Far from what I once was but not yet what I am going to be.

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When I first found out that I was going to have Principles and Methods of Assessment for this term, I was so elated! I told myself, “Rowena, you do assessments at work. You got this in the bag.” But as weeks passed by, I began to realize that what I know about it is just the tip of a huge iceberg.

Reflecting on my journey here, I think one of the most important lessons I learned is Bloom’s taxonomy of the cognitive domain. I found it very helpful to know that there are different levels of cognition that I could apply in every situation. I became so interested in this that I furthered my readings and came across another article discussing the levels of cognition in reflecting. Currently, every time I create a set of objectives or task, I ask myself what level of thinking my students are going to use. Whenever I am reflecting as a teacher as well or just doing anything that involves thinking, I also apply the same method.

Another valuable lesson I had in this course was to know about the importance of alignment. In the past, I only aligned my objectives with the instructional activities but not as much with the assessments. I know now that assessments should reveal how well students have learned and what we want them to learn, while instruction ensures that they learn it. So for this to occur, assessments, learning objectives, and instructional strategies need to be closely aligned so that they reinforce one another. I know this may sound strange, but it’s easy for me spot on my own mistakes now and even my previous teachers’ mistakes.

I also think that it was a great idea for us to collaboratively design our own self- and  peer- assessments. That learning experience allowed us to use our higher level of thinking and even enhanced our skills in collaboration. Now, even though I’m the type of a person who doesn’t give up control, I realized that as a learner, I actually have the ability to let others lead and accept their ideas with an open-mind. It’s certainly true that two brains are always better than one.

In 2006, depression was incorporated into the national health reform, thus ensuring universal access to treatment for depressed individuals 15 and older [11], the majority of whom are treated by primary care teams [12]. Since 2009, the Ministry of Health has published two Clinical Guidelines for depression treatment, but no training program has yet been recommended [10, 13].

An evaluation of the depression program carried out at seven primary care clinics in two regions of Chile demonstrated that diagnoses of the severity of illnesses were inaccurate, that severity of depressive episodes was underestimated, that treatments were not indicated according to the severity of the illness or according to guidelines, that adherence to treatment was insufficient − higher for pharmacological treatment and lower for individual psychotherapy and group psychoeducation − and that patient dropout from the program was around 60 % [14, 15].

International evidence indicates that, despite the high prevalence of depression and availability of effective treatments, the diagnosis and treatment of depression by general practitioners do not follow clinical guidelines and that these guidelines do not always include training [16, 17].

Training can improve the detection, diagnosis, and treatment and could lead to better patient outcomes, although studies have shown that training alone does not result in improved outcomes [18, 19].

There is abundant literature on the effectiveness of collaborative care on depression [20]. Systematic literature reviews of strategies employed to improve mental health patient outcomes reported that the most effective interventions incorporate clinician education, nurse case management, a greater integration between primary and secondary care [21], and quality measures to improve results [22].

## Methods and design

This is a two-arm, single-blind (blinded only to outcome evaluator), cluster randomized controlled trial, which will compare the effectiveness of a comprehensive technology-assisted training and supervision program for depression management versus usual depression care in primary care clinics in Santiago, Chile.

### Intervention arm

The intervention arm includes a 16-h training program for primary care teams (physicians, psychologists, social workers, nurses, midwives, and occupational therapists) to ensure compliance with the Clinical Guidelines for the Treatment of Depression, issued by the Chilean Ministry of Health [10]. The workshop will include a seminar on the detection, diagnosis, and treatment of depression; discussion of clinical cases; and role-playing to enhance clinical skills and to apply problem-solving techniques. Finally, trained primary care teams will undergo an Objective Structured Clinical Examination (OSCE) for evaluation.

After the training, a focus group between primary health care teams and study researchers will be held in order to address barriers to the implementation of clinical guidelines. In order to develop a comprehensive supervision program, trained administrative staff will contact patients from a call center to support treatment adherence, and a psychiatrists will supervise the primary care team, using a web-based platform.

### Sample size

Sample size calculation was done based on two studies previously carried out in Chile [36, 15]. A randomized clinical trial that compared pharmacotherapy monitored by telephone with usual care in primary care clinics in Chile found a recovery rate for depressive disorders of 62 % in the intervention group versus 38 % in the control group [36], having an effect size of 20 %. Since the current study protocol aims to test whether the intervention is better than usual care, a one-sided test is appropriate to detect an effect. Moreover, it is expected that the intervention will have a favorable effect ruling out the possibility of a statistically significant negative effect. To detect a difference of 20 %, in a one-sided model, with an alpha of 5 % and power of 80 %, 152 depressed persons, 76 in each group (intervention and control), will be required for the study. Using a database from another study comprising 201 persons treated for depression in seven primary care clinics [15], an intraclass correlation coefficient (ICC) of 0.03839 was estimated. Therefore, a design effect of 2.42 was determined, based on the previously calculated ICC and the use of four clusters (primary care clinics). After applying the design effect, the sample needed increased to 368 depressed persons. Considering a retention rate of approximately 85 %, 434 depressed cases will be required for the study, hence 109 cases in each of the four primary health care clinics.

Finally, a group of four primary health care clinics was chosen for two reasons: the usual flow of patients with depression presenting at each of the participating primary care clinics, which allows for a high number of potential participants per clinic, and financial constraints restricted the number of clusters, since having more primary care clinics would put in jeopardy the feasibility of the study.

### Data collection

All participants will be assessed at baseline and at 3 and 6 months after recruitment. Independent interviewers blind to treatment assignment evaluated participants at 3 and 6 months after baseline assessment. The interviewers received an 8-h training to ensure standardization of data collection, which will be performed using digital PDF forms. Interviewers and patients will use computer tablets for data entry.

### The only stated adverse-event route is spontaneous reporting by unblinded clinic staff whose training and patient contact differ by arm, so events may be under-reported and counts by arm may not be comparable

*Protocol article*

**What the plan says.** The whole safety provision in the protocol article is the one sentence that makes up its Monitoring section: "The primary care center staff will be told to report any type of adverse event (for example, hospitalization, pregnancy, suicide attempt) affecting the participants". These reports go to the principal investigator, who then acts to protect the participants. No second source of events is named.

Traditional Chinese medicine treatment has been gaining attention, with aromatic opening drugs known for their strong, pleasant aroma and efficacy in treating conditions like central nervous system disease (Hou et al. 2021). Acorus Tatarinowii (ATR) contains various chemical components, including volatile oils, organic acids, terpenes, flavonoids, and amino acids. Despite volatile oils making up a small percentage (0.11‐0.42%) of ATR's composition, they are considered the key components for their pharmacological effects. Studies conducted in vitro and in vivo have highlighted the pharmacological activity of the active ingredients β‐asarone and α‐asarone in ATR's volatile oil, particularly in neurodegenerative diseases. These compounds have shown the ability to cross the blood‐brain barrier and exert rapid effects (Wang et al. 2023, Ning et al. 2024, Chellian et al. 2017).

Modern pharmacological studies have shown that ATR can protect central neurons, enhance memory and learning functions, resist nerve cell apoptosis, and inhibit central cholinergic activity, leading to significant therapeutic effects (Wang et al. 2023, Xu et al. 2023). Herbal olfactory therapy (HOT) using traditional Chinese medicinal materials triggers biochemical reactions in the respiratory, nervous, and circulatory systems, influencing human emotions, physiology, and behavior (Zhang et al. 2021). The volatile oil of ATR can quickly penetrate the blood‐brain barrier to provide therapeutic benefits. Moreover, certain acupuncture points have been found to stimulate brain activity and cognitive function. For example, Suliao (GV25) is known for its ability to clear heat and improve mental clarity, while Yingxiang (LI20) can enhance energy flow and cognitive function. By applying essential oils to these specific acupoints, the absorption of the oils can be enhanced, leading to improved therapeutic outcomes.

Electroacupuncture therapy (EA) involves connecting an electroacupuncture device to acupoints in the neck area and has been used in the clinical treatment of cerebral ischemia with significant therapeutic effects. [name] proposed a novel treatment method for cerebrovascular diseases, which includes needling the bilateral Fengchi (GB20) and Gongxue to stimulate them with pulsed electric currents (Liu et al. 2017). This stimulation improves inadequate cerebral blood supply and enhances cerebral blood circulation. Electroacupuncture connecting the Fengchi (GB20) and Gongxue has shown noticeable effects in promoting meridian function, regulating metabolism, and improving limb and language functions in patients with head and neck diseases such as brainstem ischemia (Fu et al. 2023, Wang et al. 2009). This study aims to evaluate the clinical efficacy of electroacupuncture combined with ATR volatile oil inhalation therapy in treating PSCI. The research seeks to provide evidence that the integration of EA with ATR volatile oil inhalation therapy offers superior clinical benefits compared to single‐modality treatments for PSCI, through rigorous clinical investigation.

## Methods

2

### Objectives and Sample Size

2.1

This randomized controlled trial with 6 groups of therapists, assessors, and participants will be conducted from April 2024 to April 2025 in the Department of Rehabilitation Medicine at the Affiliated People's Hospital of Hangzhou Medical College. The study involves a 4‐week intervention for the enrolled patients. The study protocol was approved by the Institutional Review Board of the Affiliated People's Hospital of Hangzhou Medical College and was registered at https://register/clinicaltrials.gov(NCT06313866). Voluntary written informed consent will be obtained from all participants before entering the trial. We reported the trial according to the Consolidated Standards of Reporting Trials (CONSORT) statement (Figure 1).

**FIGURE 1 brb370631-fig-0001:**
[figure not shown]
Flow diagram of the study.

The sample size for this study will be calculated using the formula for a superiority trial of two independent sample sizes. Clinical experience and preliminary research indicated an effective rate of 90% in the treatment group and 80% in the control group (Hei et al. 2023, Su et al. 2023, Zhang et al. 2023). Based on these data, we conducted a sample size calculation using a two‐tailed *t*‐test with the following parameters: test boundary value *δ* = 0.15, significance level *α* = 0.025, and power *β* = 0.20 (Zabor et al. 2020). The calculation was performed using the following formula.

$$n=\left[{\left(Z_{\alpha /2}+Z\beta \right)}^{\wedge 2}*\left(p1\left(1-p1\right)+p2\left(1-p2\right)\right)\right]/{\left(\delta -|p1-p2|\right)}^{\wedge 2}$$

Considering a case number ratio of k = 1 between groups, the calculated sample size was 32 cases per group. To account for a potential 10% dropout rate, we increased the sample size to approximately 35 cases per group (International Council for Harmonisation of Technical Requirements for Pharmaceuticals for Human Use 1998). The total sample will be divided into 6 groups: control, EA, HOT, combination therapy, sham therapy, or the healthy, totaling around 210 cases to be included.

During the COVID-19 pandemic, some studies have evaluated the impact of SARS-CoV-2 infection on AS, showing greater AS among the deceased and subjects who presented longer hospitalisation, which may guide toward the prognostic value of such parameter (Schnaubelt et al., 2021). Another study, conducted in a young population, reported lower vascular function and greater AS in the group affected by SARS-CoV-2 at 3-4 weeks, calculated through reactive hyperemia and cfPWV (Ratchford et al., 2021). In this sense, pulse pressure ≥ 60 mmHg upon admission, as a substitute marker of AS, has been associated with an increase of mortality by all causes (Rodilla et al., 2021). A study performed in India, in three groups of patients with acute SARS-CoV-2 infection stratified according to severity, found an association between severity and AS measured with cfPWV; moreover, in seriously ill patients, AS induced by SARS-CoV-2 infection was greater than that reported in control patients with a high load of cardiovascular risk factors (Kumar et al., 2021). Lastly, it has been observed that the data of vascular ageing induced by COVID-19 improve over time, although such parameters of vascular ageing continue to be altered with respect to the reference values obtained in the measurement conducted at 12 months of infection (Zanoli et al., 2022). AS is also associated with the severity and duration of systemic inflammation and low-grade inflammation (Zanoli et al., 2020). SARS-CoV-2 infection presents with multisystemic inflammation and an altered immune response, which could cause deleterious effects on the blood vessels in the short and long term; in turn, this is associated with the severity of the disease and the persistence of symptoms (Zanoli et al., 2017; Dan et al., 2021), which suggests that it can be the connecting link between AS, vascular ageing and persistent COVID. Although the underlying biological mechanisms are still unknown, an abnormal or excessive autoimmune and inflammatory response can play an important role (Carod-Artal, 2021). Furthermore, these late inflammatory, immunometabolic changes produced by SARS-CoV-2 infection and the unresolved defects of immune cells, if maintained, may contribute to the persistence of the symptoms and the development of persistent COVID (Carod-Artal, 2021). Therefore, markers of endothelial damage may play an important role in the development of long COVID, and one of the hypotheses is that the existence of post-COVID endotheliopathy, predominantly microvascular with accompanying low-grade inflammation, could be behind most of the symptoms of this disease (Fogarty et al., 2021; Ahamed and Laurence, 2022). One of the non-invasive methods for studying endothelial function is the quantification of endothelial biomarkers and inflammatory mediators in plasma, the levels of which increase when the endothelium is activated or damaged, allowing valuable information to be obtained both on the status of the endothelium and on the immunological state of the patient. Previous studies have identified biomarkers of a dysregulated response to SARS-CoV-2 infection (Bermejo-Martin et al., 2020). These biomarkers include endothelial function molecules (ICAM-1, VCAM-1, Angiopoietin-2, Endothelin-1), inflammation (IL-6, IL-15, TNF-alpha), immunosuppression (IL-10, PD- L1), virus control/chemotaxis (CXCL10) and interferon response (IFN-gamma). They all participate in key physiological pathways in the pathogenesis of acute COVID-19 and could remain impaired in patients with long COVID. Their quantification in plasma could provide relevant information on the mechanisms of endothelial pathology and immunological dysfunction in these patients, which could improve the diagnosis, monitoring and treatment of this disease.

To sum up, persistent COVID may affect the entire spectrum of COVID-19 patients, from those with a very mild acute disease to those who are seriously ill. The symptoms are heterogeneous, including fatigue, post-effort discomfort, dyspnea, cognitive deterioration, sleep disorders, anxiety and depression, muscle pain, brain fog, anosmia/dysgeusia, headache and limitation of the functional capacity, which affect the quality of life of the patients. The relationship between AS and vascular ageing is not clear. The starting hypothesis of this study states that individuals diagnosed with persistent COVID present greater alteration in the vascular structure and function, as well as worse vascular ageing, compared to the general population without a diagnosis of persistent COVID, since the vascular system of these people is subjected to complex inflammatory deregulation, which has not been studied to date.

The muddiest part of this course for me was distinguishing the differences of assessments. I’m confident that I can set traditional and non-traditional assessments apart as well as the formative and summative assessments. But I still get confused sometimes with the formal and informal assessments so this is what I need to read more about.

Looking back on my practice as a teacher, I realized that I have made various mistakes along the way. From choosing a wrong assessment task, having vague objectives, giving wrong feedback, being inconsistent with my feedback and not allowing my students to assess their peers and themselves. I didn’t realize that with these little decisions I made, I wasn’t just depriving myself to improve but also depriving my students from learning essential skills.

Fortunately, I work in a school that uses a constructivist approach to teaching and so I have already gotten the opportunity to apply what I learned right away and correct wrong practices I’ve done. A few weeks back, I also initiated the conversation with my grade level team regarding analyzing assessment data. We have been doing a good job administering them but we needed to improve on picking the assessments which will help us improve learning and teaching.

This is just the first mile of my journey but I can say that I am equipped enough with important information to improve my teaching and my students’ learning. This course had helped me to see my school’s curriculum in a new light. My goal is to be a true constructivist teacher and bring out the best in myself and my students.

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